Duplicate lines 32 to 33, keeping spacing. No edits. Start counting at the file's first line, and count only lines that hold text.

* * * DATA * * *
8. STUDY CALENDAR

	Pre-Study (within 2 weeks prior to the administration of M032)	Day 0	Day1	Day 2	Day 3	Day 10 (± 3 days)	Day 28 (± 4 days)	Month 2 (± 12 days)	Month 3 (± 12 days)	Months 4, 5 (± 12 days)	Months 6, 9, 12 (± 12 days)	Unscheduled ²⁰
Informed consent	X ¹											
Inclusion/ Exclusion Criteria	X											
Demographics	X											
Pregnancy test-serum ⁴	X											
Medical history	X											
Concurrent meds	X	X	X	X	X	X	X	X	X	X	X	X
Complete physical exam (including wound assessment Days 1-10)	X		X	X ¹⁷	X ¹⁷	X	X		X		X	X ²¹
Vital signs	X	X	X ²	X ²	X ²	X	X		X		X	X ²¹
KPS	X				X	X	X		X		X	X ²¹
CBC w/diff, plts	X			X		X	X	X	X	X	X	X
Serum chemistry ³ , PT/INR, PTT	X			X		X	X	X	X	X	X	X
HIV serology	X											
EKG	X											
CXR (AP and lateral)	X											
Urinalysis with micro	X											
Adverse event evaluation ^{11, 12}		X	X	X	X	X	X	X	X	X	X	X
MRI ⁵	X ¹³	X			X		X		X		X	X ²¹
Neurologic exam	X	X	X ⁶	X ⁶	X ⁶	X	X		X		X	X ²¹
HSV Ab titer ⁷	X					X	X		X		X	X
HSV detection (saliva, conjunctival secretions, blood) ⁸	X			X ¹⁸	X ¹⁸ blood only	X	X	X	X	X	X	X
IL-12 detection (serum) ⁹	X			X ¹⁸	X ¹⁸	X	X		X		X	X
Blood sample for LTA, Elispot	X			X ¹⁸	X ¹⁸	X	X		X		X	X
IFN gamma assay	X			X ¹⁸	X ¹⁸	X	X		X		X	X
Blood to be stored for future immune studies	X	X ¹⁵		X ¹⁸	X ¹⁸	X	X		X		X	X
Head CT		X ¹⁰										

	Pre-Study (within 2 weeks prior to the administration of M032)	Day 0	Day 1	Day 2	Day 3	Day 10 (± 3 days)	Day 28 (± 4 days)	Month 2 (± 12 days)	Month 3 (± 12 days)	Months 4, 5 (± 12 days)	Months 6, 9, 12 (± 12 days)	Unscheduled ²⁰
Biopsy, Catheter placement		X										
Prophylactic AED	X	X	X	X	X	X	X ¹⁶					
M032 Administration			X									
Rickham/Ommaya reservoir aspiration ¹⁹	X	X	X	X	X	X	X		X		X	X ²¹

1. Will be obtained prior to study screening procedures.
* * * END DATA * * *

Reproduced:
Rickham/Ommaya reservoir aspiration ¹⁹	X	X	X	X	X	X	X		X		X	X ²¹

1. Will be obtained prior to study screening procedures.